Watching your child struggle to breathe during an asthma attack is frightening. And poorly treated asthma can prevent your son or daughter from participating in sports and other activities they enjoy. The pediatricians at Tanasbourne Pediatrics in Beaverton, Oregon can develop a successful asthma care plan that lets you and your child breathe easier. Call today to make an appointment, or try their convenient online scheduling service.
Asthma is a fairly common condition in children and teens that causes the small airways in your lungs to swell and fill with mucus, which makes it difficult to breathe normally. The muscles around these airways also tighten and make the passages even narrower. Asthma can be life-threatening, so you should never ignore the symptoms.
During an asthma flare, your child may have:
Asthma may be mild, requiring only periodic treatment, or become severe enough to require daily asthma medications.
Doctors aren’t really sure why some people develop asthma. It may be a hereditary issue since it tends to run in families. People who are overweight also seem to develop asthma more frequently than those who are not. Environmental issues may also play a role.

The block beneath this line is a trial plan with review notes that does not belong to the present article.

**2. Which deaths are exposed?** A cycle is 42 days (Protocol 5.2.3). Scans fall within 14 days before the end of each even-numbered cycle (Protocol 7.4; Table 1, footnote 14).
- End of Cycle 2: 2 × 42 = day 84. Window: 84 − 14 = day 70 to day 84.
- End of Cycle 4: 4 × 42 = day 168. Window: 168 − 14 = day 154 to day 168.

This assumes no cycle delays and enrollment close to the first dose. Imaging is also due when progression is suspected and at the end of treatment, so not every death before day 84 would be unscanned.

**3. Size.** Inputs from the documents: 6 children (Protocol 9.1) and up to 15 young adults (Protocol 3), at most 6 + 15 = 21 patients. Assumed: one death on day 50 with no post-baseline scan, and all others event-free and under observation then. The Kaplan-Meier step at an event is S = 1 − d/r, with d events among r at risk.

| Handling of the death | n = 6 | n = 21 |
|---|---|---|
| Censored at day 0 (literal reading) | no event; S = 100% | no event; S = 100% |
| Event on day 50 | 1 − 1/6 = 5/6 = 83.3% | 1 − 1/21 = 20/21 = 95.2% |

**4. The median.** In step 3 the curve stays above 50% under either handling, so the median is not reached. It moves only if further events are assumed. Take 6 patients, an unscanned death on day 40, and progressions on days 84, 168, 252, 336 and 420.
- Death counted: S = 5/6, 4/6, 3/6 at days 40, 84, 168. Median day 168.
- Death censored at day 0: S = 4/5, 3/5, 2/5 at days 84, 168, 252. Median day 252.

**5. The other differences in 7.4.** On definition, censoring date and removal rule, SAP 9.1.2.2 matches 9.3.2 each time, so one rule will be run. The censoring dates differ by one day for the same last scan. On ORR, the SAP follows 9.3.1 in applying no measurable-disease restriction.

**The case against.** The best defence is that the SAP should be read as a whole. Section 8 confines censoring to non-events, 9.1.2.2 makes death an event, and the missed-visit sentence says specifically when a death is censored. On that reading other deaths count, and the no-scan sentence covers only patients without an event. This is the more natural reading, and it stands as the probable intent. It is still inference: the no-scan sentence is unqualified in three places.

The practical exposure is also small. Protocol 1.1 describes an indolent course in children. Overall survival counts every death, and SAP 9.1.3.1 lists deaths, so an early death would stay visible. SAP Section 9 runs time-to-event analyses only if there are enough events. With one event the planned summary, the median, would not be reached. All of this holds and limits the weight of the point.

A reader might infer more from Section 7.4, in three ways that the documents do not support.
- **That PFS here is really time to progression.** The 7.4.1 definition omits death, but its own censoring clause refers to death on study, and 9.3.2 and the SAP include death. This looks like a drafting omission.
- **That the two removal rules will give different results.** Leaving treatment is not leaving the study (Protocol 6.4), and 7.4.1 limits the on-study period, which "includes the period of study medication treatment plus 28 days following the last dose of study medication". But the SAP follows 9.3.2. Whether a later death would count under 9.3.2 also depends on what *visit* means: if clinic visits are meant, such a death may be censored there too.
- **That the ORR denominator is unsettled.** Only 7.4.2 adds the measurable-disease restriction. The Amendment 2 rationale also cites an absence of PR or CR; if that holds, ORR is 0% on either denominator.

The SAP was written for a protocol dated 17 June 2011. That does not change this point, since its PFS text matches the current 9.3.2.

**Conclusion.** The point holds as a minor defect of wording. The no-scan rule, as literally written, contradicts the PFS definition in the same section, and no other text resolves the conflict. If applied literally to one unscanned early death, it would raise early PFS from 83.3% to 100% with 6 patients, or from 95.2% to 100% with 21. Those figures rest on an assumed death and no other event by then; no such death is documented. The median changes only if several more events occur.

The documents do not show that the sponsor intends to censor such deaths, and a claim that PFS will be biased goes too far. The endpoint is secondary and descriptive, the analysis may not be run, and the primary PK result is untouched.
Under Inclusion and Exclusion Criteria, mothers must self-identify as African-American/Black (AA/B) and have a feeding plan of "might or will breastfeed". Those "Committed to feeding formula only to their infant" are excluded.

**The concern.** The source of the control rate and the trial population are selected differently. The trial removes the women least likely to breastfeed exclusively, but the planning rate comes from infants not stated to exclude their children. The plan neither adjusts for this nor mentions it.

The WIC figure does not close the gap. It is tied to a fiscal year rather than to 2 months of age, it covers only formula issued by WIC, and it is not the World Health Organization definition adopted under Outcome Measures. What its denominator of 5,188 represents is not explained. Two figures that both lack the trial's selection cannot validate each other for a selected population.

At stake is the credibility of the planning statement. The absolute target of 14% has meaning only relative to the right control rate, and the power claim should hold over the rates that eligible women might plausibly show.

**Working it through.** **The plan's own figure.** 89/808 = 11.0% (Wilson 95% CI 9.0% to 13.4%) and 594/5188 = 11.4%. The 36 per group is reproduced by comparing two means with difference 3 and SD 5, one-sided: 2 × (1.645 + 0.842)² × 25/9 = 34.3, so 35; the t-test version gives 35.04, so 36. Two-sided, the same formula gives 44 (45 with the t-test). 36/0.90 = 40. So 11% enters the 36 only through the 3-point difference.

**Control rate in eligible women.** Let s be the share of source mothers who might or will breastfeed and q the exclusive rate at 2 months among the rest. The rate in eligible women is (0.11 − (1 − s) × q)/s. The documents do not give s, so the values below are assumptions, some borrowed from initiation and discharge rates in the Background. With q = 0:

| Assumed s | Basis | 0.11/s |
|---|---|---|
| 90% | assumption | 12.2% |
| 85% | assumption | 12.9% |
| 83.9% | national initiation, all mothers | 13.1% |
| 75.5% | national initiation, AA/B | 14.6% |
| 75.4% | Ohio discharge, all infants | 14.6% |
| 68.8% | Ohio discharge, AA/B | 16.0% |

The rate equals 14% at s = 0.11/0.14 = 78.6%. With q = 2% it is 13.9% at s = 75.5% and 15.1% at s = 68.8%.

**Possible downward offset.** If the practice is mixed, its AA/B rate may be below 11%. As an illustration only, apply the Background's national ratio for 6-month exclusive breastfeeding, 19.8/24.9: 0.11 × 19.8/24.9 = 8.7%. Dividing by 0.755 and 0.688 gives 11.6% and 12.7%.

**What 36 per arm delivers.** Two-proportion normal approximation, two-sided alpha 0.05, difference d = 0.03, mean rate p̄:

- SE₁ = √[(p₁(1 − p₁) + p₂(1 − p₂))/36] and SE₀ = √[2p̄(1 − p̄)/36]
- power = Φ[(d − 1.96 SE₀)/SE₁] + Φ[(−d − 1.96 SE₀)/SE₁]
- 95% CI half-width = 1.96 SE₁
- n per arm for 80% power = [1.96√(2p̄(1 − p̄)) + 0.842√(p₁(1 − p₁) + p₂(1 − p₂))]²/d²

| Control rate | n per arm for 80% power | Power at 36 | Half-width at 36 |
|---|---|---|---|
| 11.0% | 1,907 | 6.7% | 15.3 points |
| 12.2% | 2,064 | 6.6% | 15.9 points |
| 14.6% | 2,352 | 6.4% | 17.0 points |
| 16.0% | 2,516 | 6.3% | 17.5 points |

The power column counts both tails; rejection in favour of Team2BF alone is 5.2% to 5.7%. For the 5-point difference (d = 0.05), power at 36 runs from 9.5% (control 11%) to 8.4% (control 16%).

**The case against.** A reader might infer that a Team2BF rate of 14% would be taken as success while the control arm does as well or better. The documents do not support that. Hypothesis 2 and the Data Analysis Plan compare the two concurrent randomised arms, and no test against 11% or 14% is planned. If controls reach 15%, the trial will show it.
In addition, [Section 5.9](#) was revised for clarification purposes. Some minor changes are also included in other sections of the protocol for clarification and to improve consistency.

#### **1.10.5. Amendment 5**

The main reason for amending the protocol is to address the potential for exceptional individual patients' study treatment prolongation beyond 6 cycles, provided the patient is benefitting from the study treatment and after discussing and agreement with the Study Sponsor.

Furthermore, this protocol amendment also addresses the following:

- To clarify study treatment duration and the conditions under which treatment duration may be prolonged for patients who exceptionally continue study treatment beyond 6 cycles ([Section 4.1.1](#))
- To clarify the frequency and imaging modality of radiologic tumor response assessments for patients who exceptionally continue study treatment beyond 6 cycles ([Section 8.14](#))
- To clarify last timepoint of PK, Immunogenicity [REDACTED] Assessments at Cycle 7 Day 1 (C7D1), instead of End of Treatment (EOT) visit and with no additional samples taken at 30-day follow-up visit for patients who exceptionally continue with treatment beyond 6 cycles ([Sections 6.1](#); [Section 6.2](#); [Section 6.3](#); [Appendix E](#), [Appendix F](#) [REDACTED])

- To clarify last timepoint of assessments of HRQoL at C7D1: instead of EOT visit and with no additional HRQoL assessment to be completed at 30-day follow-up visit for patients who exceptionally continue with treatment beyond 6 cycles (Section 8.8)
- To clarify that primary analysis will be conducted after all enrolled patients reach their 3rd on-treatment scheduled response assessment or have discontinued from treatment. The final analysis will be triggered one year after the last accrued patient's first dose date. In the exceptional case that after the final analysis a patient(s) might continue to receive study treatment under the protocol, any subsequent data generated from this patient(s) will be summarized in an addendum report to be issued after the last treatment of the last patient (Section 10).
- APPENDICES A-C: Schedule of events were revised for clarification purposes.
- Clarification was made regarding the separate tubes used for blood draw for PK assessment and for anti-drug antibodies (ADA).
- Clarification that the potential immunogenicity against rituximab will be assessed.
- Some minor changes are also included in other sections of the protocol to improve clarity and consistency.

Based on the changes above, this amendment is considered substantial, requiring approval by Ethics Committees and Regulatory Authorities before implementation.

However, it’s well-known that certain things can cause asthma attacks or flares, which are often called “triggers.” These triggers may include:
Asthma treatment focuses on preventing flare-ups by avoiding triggers and using medications to reduce the inflammation, muscle tightness, and mucous buildup causing your child’s airways to narrow.
Your pediatrician works with you to help identify triggers and make suggestions for reducing your child’s exposure. For instance, if dust and cat dander are triggers, you can decrease your child’s exposure to these triggers by changing bed linens frequently, vacuuming regularly, and keeping kitty out of your child's bedroom.
Because exercise is important to overall health, it’s not recommended your child stop exercising altogether. Rather, if exercise is an asthma trigger, your child’s pediatrician may recommend using an inhaler before the activity to help prevent her airways from tightening.
Asthma medications are typically inhaled and may include a short-acting or rescue inhaler to use for sudden symptoms. These inhalers work rapidly to widen airways, but do not last long. Your child’s asthma may require treatment with a daily inhaled medication that works long-term to reduce the airway inflammation that causes asthma.